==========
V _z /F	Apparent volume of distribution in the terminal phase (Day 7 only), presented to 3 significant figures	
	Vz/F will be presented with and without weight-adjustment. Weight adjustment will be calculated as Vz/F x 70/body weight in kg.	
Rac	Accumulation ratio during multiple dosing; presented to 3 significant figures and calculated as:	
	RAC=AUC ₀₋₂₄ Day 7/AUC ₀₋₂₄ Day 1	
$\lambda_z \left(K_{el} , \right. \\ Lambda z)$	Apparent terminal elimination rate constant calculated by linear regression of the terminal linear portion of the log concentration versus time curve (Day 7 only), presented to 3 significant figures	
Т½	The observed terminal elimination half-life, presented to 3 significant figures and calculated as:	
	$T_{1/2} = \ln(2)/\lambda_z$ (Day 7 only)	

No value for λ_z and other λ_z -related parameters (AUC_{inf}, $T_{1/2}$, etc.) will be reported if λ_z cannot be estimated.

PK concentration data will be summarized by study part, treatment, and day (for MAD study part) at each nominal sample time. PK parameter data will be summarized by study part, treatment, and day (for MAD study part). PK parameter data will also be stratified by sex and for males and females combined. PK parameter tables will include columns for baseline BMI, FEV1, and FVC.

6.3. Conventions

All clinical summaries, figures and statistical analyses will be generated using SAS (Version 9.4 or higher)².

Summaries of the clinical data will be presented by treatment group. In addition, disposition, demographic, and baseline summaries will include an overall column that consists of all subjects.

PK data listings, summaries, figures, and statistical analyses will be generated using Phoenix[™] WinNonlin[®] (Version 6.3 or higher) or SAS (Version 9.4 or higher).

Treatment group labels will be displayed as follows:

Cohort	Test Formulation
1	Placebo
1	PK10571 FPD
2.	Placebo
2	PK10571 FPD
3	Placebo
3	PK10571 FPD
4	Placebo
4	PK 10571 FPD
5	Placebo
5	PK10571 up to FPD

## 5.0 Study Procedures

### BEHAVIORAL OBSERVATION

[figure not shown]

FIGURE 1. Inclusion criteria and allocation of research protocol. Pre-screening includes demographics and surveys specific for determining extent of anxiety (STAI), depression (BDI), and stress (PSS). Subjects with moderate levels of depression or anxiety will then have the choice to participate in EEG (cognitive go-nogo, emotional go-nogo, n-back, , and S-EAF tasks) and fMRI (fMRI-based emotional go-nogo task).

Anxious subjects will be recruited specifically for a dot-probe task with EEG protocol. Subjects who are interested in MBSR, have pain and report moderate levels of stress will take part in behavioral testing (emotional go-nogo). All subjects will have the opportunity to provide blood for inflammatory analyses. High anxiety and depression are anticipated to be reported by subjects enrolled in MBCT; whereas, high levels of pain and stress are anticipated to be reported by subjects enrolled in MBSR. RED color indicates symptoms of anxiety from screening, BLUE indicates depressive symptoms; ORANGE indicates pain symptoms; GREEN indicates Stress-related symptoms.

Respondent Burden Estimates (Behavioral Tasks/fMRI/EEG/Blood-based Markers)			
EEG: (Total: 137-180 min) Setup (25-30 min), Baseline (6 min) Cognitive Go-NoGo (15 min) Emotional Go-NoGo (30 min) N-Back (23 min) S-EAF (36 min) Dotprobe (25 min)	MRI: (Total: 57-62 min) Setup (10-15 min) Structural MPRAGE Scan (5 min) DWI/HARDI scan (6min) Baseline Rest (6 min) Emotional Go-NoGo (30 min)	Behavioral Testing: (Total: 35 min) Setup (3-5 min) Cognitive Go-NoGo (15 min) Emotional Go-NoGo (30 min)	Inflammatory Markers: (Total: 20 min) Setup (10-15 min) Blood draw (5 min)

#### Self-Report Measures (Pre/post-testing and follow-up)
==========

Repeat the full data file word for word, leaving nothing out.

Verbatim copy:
V _z /F	Apparent volume of distribution in the terminal phase (Day 7 only), presented to 3 significant figures	
	Vz/F will be presented with and without weight-adjustment. Weight adjustment will be calculated as Vz/F x 70/body weight in kg.	
Rac	Accumulation ratio during multiple dosing; presented to 3 significant figures and calculated as:	
	RAC=AUC ₀₋₂₄ Day 7/AUC ₀₋₂₄ Day 1	
$\lambda_z \left(K_{el} , \right. \\ Lambda z)$	Apparent terminal elimination rate constant calculated by linear regression of the terminal linear portion of the log concentration versus time curve (Day 7 only), presented to 3 significant figures	
Т½	The observed terminal elimination half-life, presented to 3 significant figures and calculated as:	
	$T_{1/2} = \ln(2)/\lambda_z$ (Day 7 only)	

No value for λ_z and other λ_z -related parameters (AUC_{inf}, $T_{1/2}$, etc.) will be reported if λ_z cannot be estimated.

PK concentration data will be summarized by study part, treatment, and day (for MAD study part) at each nominal sample time. PK parameter data will be summarized by study part, treatment, and day (for MAD study part). PK parameter data will also be stratified by sex and for males and females combined. PK parameter tables will include columns for baseline BMI, FEV1, and FVC.

6.3. Conventions

All clinical summaries, figures and statistical analyses will be generated using SAS (Version 9.4 or higher)².

Summaries of the clinical data will be presented by treatment group. In addition, disposition, demographic, and baseline summaries will include an overall column that consists of all subjects.

PK data listings, summaries, figures, and statistical analyses will be generated using Phoenix[™] WinNonlin[®] (Version 6.3 or higher) or SAS (Version 9.4 or higher).

Treatment group labels will be displayed as follows:

Cohort	Test Formulation
1	Placebo
1	PK10571 FPD
2.	Placebo
2	PK10571 FPD
3	Placebo
3	PK10571 FPD
4	Placebo
4	PK 10571 FPD
5	Placebo
5	PK10571 up to FPD

## 5.0 Study Procedures

### BEHAVIORAL OBSERVATION

[figure not shown]

FIGURE 1. Inclusion criteria and allocation of research protocol. Pre-screening includes demographics and surveys specific for determining extent of anxiety (STAI), depression (BDI), and stress (PSS). Subjects with moderate levels of depression or anxiety will then have the choice to participate in EEG (cognitive go-nogo, emotional go-nogo, n-back, , and S-EAF tasks) and fMRI (fMRI-based emotional go-nogo task).

Anxious subjects will be recruited specifically for a dot-probe task with EEG protocol. Subjects who are interested in MBSR, have pain and report moderate levels of stress will take part in behavioral testing (emotional go-nogo). All subjects will have the opportunity to provide blood for inflammatory analyses. High anxiety and depression are anticipated to be reported by subjects enrolled in MBCT; whereas, high levels of pain and stress are anticipated to be reported by subjects enrolled in MBSR. RED color indicates symptoms of anxiety from screening, BLUE indicates depressive symptoms; ORANGE indicates pain symptoms; GREEN indicates Stress-related symptoms.

Respondent Burden Estimates (Behavioral Tasks/fMRI/EEG/Blood-based Markers)			
EEG: (Total: 137-180 min) Setup (25-30 min), Baseline (6 min) Cognitive Go-NoGo (15 min) Emotional Go-NoGo (30 min) N-Back (23 min) S-EAF (36 min) Dotprobe (25 min)	MRI: (Total: 57-62 min) Setup (10-15 min) Structural MPRAGE Scan (5 min) DWI/HARDI scan (6min) Baseline Rest (6 min) Emotional Go-NoGo (30 min)	Behavioral Testing: (Total: 35 min) Setup (3-5 min) Cognitive Go-NoGo (15 min) Emotional Go-NoGo (30 min)	Inflammatory Markers: (Total: 20 min) Setup (10-15 min) Blood draw (5 min)

#### Self-Report Measures (Pre/post-testing and follow-up)